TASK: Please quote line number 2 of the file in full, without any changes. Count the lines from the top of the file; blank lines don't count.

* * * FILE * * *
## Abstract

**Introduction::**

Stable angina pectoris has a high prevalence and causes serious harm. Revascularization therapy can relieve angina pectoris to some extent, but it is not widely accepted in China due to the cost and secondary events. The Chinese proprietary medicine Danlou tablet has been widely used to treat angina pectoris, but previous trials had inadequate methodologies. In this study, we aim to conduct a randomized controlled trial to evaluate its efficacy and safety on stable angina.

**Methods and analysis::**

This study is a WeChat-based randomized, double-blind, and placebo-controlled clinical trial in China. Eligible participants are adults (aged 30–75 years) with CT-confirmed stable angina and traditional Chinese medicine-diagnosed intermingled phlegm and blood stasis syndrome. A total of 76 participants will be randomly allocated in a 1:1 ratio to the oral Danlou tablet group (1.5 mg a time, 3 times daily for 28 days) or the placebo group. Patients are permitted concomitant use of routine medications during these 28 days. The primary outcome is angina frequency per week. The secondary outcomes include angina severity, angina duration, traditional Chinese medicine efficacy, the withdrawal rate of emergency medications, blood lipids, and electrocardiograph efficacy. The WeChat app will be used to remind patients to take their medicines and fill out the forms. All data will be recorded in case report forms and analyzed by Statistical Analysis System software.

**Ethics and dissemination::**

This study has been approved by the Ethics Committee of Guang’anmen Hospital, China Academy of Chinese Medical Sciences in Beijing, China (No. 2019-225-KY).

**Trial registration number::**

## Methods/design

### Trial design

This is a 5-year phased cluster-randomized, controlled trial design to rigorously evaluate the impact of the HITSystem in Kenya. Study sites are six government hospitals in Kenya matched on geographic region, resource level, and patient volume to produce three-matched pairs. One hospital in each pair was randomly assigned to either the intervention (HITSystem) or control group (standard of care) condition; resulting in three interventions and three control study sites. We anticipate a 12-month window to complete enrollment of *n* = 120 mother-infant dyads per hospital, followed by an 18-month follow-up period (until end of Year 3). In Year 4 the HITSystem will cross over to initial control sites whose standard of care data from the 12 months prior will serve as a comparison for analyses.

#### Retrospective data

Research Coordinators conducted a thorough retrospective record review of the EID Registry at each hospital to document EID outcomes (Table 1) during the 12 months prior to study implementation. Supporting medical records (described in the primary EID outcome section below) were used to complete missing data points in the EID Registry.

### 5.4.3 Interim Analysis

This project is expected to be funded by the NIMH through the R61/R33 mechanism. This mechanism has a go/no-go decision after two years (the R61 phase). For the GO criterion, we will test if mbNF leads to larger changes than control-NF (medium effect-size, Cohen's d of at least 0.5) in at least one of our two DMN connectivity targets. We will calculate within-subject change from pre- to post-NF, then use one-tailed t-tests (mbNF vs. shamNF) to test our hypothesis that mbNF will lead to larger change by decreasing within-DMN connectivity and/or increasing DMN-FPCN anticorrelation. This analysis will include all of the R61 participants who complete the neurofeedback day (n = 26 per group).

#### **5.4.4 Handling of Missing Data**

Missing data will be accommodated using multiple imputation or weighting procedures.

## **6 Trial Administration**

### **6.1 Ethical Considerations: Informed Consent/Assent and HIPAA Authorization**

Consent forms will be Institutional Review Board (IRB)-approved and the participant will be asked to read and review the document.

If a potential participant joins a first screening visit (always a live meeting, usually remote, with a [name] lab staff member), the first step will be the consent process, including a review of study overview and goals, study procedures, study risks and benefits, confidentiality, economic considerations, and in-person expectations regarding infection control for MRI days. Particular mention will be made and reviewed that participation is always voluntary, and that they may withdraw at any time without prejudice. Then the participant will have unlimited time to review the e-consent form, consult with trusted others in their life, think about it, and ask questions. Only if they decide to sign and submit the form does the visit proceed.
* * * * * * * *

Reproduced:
**Introduction::**